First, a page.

At a time when ESPN social media posters are less than civil and less than respectful, this would have been the perfect time to lay out stricter guidelines. It seems every time ESPN passes through these self-inflicted crises, its response is to loosen the rope for its public faces. Well at least for those who are liberal.

The public backlash to Hill doesn't faze Brady. He makes the excuse that if something embroils ESPN in "unwanted controversy," it's amazingly "still in the eye of the beholder." This level of denial is simply astonishing. And so is this suggestion: "But to me, acknowledging gray area is more honest and transparent than suggesting any set of rules can cover all the different scenarios that exist on social platforms."

Apparently ESPN reached the point of revising its guidelines yet again over gray areas and concluded no set of rules is needed! ESPN's policy talks a good game, but is in the end Nero-esque. Brady's adds to this running theme:

“Ultimately, we’re in the judgment business. Those who are active and prominent in social media need to use their judgment. That’s what journalism is: a series of judgments and discernments.”

Journalism should also be about editing and leadership, both of which are in short supply in Bristol. Skipper said he hopes the organization will behave like a journalism organization. Hoping isn't leadership.

Brady says the key changes to ESPN’s social media policy are these:

“Everything we post or comment on in social media is public. And everything we do in public is associated with ESPN.”

“ESPN is a journalistic organization (not a political or advocacy organization). We should do nothing to undermine that position. We are committed to inclusion, tolerance and that which makes us different. But we must remember that public comments on social platforms will reflect on ESPN and may affect your own credibility as a journalist.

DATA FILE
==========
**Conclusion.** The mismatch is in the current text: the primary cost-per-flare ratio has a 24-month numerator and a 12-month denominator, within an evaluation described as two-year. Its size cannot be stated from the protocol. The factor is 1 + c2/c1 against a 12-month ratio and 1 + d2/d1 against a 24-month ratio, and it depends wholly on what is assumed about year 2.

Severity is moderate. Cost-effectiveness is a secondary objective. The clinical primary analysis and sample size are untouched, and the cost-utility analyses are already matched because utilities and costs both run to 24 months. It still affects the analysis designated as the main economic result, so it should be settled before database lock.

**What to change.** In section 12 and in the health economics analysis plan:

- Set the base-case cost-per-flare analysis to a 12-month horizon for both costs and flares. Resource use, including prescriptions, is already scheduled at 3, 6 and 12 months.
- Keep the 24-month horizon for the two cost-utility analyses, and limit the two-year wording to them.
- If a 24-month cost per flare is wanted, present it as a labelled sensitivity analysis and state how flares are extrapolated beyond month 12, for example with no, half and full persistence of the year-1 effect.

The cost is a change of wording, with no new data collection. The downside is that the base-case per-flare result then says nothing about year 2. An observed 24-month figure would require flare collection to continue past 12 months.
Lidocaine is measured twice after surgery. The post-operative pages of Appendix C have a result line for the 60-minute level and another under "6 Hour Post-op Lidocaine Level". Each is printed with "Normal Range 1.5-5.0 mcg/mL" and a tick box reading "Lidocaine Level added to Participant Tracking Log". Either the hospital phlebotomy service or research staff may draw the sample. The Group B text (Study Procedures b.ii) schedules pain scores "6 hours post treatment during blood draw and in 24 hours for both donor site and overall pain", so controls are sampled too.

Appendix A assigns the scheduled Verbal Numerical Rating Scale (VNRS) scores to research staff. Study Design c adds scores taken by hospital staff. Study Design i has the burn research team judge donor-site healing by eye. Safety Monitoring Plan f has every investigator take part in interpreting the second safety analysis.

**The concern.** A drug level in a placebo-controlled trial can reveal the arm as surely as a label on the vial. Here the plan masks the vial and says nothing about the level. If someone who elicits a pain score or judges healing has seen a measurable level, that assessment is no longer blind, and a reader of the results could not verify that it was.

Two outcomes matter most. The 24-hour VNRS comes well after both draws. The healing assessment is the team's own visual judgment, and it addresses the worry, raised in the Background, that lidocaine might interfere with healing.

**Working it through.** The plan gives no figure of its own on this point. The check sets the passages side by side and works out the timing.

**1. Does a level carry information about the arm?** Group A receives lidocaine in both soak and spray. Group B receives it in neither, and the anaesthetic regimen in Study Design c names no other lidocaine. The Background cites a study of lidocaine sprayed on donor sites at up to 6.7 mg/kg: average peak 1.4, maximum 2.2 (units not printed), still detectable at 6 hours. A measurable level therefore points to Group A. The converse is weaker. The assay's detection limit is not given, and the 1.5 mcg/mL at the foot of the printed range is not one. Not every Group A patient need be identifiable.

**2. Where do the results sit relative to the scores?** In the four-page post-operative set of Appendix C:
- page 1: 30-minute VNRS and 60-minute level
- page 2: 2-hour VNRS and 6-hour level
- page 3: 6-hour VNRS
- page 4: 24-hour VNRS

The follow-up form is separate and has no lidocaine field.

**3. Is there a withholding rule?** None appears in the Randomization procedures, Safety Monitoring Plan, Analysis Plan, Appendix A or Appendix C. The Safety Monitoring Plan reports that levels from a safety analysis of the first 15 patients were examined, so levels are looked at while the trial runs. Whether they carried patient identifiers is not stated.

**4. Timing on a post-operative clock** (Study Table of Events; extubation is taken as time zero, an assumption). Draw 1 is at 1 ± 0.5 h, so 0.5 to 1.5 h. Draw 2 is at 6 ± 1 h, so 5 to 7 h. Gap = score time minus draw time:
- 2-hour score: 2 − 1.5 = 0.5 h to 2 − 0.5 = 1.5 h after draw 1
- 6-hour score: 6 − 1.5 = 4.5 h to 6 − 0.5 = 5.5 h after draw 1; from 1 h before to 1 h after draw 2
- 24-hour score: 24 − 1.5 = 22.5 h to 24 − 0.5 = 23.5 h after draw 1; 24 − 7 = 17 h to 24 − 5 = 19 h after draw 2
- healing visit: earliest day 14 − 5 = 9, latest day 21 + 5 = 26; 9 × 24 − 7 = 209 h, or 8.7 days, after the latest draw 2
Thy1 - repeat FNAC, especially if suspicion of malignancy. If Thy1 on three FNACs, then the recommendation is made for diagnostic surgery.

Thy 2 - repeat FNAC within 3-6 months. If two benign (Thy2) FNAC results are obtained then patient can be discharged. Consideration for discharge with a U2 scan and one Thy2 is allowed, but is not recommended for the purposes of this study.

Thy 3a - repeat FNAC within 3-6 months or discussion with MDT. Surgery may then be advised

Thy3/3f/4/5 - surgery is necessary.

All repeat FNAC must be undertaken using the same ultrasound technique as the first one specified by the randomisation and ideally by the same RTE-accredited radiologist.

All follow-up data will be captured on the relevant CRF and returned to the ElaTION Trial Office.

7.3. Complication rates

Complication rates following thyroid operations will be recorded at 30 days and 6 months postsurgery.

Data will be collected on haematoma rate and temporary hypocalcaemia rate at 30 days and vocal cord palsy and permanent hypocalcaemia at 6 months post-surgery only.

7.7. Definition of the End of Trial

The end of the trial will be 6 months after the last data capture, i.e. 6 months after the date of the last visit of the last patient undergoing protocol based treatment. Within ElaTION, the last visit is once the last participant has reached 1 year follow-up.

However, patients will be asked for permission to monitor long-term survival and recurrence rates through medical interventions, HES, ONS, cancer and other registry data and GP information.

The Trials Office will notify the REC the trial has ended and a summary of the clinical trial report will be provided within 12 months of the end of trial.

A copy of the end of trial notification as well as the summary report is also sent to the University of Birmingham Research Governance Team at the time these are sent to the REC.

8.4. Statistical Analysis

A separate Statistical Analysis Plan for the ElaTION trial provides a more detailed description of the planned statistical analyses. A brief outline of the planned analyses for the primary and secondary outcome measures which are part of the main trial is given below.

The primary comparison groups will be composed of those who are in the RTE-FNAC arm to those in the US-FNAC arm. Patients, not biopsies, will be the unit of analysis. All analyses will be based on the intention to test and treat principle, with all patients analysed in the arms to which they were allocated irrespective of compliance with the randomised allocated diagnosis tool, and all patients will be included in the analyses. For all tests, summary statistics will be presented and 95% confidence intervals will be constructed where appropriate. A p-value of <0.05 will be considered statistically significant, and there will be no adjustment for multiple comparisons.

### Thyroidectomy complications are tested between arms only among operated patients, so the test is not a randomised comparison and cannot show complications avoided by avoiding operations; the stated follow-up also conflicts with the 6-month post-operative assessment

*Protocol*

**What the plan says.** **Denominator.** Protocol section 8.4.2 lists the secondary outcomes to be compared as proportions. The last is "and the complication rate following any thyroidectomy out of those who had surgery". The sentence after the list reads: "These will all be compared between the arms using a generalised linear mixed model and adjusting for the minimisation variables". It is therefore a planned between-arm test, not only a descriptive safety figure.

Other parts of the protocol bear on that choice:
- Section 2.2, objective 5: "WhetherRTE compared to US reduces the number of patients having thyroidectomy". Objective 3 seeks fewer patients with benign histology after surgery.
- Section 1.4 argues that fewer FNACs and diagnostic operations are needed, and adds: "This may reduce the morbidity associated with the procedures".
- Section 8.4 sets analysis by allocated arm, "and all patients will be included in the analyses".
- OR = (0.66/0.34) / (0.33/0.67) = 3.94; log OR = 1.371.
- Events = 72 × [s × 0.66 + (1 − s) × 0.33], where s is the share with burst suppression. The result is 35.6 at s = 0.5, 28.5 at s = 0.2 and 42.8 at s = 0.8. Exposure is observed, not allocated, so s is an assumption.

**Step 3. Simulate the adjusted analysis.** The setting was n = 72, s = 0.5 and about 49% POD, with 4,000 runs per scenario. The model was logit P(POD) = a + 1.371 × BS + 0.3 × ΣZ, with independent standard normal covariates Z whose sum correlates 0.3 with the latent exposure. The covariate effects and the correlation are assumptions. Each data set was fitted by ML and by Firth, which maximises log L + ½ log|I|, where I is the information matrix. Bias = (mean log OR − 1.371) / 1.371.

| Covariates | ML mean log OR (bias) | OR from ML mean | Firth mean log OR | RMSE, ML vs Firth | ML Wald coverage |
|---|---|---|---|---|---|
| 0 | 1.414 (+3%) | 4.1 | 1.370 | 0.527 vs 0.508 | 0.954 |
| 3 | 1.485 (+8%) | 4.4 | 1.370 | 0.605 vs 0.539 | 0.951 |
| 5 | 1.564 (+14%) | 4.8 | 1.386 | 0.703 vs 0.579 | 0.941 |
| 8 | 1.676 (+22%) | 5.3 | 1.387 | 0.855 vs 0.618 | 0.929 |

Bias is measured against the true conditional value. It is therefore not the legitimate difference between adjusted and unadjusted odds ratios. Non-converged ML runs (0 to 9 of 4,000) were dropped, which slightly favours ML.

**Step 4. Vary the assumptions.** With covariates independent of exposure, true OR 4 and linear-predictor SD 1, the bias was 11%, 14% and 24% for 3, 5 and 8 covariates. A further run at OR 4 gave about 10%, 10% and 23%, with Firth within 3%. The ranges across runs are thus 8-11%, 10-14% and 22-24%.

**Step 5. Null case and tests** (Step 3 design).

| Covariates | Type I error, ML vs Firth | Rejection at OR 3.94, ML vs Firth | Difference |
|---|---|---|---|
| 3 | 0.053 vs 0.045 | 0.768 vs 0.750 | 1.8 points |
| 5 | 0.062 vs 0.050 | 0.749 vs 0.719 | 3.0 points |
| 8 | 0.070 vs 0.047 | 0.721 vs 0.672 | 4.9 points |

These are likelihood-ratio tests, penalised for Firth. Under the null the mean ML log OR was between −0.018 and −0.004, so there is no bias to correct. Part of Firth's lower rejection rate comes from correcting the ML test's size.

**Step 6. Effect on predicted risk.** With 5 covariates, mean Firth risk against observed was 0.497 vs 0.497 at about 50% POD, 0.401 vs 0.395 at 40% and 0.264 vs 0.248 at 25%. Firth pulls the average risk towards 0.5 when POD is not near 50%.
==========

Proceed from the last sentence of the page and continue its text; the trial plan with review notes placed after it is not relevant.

The inclusion and not political claims are highly debatable. On social and political issues, ESPN is almost without exception an advocate for hard Left position. If there is any tolerance for alternative views, it is invisible. ESPN has never been more political.

Next, ESPN claims its "focus is sports." To which any reasonable person can assume "when its not" -- which is increasingly more often. "(I)t is essential that we not compromise our authority as the worldwide leader in sports coverage." ESPN compromised that authority long ago.

Skipper tries to justify ESPN's actions based on "uniquely partisan times in which we’re living." And ESPN is as partisan as any in the media.

Brady plants further doubt in this policy revision by admitting he did not understand what policy Hill violated to get herself suspended. He ends his post with the assertion that "trusting employees is better than a Byzantine web of policies matches the reality of the day-to-day digital world."

So despite all the furor about an undisciplined employee tweeting inappropriately, the bigwigs at ESPN are now telling their people to have at it. Use good judgment and have fun!